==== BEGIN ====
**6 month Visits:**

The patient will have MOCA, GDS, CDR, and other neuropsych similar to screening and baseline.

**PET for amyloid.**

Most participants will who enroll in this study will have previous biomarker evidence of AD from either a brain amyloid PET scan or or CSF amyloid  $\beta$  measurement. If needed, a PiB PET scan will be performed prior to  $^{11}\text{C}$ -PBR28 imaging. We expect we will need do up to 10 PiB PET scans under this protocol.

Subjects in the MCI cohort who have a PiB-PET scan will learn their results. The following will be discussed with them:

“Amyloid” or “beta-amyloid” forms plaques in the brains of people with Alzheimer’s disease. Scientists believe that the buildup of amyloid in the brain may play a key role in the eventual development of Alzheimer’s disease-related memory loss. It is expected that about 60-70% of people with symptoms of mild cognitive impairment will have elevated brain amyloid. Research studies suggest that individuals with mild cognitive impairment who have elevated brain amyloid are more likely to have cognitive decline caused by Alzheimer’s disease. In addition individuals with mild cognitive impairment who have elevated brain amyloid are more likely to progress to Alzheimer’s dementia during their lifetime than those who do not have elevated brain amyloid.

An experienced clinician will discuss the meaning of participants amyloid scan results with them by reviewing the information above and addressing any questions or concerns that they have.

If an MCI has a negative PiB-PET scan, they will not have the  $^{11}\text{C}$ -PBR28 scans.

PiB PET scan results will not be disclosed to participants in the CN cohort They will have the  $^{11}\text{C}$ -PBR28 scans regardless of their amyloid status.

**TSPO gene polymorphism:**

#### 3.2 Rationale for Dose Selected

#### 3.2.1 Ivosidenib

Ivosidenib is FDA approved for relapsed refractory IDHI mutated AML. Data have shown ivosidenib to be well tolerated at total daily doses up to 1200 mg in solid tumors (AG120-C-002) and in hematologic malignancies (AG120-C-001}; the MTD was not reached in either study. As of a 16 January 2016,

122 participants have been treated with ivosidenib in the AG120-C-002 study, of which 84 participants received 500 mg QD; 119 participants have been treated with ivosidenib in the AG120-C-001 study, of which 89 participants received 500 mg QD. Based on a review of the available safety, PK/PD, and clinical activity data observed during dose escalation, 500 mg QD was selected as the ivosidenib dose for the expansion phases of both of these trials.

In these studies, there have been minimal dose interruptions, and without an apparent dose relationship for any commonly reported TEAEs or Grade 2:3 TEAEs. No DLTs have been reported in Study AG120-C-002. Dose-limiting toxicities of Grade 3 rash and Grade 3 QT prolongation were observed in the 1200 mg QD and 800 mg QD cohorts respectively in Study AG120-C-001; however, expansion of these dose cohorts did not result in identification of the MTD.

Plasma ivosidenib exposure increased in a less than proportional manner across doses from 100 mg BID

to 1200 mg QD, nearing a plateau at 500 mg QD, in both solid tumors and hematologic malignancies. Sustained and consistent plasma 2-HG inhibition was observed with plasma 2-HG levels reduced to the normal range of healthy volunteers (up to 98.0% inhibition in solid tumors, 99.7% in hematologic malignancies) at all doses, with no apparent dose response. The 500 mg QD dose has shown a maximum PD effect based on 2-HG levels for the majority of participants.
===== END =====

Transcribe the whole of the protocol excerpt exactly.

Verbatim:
**6 month Visits:**

The patient will have MOCA, GDS, CDR, and other neuropsych similar to screening and baseline.

**PET for amyloid.**

Most participants will who enroll in this study will have previous biomarker evidence of AD from either a brain amyloid PET scan or or CSF amyloid  $\beta$  measurement. If needed, a PiB PET scan will be performed prior to  $^{11}\text{C}$ -PBR28 imaging. We expect we will need do up to 10 PiB PET scans under this protocol.

Subjects in the MCI cohort who have a PiB-PET scan will learn their results. The following will be discussed with them:

“Amyloid” or “beta-amyloid” forms plaques in the brains of people with Alzheimer’s disease. Scientists believe that the buildup of amyloid in the brain may play a key role in the eventual development of Alzheimer’s disease-related memory loss. It is expected that about 60-70% of people with symptoms of mild cognitive impairment will have elevated brain amyloid. Research studies suggest that individuals with mild cognitive impairment who have elevated brain amyloid are more likely to have cognitive decline caused by Alzheimer’s disease. In addition individuals with mild cognitive impairment who have elevated brain amyloid are more likely to progress to Alzheimer’s dementia during their lifetime than those who do not have elevated brain amyloid.

An experienced clinician will discuss the meaning of participants amyloid scan results with them by reviewing the information above and addressing any questions or concerns that they have.

If an MCI has a negative PiB-PET scan, they will not have the  $^{11}\text{C}$ -PBR28 scans.

PiB PET scan results will not be disclosed to participants in the CN cohort They will have the  $^{11}\text{C}$ -PBR28 scans regardless of their amyloid status.

**TSPO gene polymorphism:**

#### 3.2 Rationale for Dose Selected

#### 3.2.1 Ivosidenib

Ivosidenib is FDA approved for relapsed refractory IDHI mutated AML. Data have shown ivosidenib to be well tolerated at total daily doses up to 1200 mg in solid tumors (AG120-C-002) and in hematologic malignancies (AG120-C-001}; the MTD was not reached in either study. As of a 16 January 2016,

122 participants have been treated with ivosidenib in the AG120-C-002 study, of which 84 participants received 500 mg QD; 119 participants have been treated with ivosidenib in the AG120-C-001 study, of which 89 participants received 500 mg QD. Based on a review of the available safety, PK/PD, and clinical activity data observed during dose escalation, 500 mg QD was selected as the ivosidenib dose for the expansion phases of both of these trials.

In these studies, there have been minimal dose interruptions, and without an apparent dose relationship for any commonly reported TEAEs or Grade 2:3 TEAEs. No DLTs have been reported in Study AG120-C-002. Dose-limiting toxicities of Grade 3 rash and Grade 3 QT prolongation were observed in the 1200 mg QD and 800 mg QD cohorts respectively in Study AG120-C-001; however, expansion of these dose cohorts did not result in identification of the MTD.

Plasma ivosidenib exposure increased in a less than proportional manner across doses from 100 mg BID

to 1200 mg QD, nearing a plateau at 500 mg QD, in both solid tumors and hematologic malignancies. Sustained and consistent plasma 2-HG inhibition was observed with plasma 2-HG levels reduced to the normal range of healthy volunteers (up to 98.0% inhibition in solid tumors, 99.7% in hematologic malignancies) at all doses, with no apparent dose response. The 500 mg QD dose has shown a maximum PD effect based on 2-HG levels for the majority of participants.